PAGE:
NVIDIA has finally produced a good DirectX 11 GPU, providing a far better value than the overpriced GeForce GTX 465. In fact, with the release of the GeForce GTX 460, buying a GeForce GTX 465 makes even less sense.
The reviewed model from MSI was up to 7% faster than the standard GeForce GTX 460 with 768 MB, comes with a better cooling solution, and allows you to increase the GPU voltage, a nice feature for the serious overclocker. Being only USD 10 more than the standard GeForce GTX 260 with 768 MB, we believe it is worthwhile to pay a little bit more and get this particular model.
The MSI N460GTX Cyclone 768D5/OC could beat the Radeon HD 5830 in almost all tests. On Crysis Warhead the MSI N460GTX Cyclone 768D5/OC was between 12% and 20% faster, on Far Cry 2 the MSI N460GTX Cyclone 768D5/OC was between 7% and 18% faster, on Aliens vs. Predator the MSI N460GTX Cyclone 768D5/OC was between 9% and 11% faster, and on Metro 2033 the MSI N460GTX Cyclone 768D5/OC was between 9% and 12% faster. On Darkest of Days with PhysX set to “low” (i.e., physics calculations being performed by the CPU) the MSI N460GTX Cyclone 768D5/OC was 92% faster than the Radeon HD 5830, with the difference between the two skyrocketing when we configure the graphics card to perform the physics calculations, since graphics chips from AMD/ATI don’t support PhysX.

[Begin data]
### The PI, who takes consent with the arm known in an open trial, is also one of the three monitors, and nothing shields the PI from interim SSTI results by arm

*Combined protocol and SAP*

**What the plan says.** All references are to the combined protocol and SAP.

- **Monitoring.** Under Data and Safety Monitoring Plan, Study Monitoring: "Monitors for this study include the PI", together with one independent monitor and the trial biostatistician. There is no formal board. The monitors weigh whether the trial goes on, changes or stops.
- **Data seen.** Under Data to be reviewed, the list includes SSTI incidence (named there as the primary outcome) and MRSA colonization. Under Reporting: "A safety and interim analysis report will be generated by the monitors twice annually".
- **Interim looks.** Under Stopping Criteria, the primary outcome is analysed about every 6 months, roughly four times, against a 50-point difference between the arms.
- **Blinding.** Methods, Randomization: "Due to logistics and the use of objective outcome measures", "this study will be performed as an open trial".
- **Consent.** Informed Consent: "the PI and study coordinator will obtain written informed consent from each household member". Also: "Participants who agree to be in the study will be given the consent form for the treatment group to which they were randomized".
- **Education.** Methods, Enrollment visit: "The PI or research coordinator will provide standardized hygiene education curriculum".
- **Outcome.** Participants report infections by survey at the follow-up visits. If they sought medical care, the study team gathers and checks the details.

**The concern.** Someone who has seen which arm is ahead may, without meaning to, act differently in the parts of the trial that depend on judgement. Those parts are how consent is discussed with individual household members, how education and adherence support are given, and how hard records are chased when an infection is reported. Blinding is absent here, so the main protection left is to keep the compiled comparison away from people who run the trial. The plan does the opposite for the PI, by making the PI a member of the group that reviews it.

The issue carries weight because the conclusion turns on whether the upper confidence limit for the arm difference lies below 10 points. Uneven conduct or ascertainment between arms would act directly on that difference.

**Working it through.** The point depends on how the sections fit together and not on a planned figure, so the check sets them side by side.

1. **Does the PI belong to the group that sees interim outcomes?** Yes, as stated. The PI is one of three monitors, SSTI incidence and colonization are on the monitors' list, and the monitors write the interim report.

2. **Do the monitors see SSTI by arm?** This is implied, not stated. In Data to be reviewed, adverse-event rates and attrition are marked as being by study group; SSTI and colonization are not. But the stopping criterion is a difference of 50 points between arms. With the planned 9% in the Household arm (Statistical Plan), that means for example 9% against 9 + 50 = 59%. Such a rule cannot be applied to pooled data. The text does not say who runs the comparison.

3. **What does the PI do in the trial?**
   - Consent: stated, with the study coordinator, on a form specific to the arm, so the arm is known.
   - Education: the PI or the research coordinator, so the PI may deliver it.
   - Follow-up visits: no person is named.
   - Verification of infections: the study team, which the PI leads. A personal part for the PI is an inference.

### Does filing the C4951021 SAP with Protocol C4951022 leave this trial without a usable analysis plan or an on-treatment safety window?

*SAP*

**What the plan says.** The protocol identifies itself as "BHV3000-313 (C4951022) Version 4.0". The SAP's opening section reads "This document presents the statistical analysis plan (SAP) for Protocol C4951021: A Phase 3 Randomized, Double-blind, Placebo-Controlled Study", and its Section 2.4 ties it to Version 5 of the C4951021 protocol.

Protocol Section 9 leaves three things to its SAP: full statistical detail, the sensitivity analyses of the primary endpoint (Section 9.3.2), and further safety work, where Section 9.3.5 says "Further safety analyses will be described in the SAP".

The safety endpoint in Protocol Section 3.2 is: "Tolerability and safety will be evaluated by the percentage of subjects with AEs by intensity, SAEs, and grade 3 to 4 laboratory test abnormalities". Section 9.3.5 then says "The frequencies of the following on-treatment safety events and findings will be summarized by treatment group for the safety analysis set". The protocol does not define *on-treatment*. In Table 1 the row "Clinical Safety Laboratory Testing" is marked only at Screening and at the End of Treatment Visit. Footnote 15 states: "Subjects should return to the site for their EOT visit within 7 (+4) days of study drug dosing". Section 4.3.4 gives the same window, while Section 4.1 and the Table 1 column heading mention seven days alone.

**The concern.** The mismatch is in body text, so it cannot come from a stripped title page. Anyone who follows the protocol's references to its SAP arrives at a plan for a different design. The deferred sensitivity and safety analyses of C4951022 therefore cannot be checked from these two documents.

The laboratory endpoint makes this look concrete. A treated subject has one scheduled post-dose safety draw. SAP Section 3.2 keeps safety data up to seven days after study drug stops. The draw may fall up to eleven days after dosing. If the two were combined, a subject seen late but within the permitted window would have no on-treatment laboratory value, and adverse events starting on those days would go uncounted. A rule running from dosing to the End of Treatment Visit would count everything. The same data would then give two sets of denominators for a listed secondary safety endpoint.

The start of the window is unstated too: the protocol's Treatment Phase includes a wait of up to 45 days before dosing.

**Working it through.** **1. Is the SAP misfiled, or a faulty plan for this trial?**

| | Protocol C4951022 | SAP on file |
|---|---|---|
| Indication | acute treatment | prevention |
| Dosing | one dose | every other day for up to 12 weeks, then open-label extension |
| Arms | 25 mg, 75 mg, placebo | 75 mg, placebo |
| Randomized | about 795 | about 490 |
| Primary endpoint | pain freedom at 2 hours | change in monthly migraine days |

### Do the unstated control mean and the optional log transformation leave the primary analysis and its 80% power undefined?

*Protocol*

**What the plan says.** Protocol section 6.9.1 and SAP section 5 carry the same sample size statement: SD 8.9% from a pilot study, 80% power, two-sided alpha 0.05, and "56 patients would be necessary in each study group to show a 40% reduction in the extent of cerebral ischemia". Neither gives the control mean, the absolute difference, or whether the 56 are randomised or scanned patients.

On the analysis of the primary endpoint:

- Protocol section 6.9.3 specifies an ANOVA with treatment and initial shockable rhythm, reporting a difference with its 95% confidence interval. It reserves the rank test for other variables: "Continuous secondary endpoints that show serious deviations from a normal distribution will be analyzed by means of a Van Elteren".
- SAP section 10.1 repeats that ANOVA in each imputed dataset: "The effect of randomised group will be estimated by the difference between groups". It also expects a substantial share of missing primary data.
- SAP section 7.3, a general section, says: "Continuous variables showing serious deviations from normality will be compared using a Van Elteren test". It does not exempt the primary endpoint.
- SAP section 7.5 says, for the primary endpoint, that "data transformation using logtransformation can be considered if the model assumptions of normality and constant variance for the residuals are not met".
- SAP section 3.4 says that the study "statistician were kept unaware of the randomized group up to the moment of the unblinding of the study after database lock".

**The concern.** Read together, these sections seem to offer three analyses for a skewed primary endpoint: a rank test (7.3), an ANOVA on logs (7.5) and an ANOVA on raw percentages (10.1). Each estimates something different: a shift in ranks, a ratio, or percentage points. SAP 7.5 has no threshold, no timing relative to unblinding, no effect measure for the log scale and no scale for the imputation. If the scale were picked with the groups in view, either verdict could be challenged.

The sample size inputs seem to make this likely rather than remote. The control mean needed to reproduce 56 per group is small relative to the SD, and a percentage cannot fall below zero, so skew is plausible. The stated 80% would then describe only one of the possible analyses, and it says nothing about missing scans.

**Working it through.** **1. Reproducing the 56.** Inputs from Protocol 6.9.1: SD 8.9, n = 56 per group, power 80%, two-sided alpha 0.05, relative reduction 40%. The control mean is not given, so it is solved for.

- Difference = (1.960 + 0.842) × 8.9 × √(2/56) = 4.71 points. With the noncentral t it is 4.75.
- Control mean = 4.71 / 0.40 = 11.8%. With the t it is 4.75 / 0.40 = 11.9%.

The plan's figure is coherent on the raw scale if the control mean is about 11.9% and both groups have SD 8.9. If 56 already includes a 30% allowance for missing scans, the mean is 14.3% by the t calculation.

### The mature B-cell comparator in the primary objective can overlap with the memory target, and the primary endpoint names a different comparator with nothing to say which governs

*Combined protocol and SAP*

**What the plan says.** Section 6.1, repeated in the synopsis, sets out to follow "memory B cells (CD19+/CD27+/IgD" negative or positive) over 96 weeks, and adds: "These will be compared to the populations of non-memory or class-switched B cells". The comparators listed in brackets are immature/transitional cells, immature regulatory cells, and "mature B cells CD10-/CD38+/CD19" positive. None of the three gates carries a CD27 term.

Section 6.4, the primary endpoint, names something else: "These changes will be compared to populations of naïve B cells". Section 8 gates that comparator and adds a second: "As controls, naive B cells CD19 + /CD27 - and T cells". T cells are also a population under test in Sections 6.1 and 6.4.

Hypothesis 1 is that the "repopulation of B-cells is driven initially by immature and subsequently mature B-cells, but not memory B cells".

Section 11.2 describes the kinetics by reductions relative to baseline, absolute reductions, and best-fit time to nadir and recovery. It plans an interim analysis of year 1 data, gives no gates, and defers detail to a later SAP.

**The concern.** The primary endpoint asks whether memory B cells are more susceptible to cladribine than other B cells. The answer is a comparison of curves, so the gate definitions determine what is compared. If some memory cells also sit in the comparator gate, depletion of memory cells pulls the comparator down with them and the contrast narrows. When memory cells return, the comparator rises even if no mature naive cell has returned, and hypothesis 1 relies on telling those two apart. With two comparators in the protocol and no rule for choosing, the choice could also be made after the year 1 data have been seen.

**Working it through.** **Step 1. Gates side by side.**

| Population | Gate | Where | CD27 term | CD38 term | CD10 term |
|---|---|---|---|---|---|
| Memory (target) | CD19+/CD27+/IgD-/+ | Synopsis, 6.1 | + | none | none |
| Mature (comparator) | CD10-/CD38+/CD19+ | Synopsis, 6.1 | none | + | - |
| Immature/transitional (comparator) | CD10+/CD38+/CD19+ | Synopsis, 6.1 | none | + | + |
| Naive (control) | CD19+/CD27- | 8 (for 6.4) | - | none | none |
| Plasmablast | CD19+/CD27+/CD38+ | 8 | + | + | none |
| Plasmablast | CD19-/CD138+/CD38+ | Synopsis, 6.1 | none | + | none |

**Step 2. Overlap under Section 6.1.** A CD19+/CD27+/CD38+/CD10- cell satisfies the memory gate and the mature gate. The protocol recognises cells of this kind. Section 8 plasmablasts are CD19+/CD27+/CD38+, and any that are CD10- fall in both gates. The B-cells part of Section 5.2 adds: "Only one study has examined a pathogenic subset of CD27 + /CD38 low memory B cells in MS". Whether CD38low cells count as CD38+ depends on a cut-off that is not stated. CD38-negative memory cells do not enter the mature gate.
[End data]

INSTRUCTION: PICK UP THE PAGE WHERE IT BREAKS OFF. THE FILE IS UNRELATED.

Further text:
The only tie we saw was on Call of Duty 4, when both achieved the same performance level, but at 2560×1600 the Radeon HD 5830 was 6% faster. And on 3DMark Vantage, the Radeon 5830 was between 12% and 16% faster than the MSI N460GTX Cyclone 768D5/OC with image quality settings disabled, but the MSI N460GTX Cyclone 768D5/OC was 4% faster at 1680×1050 and 6% faster at 1920×1200 with image quality settings maxed out. At 2560×1600 with image quality settings at their maximum, however, the Radeon HD 5830 was 7% faster.
That said, the MSI N460GTX Cyclone 768D5/OC is a terrific video card if you have around USD 200 to spend.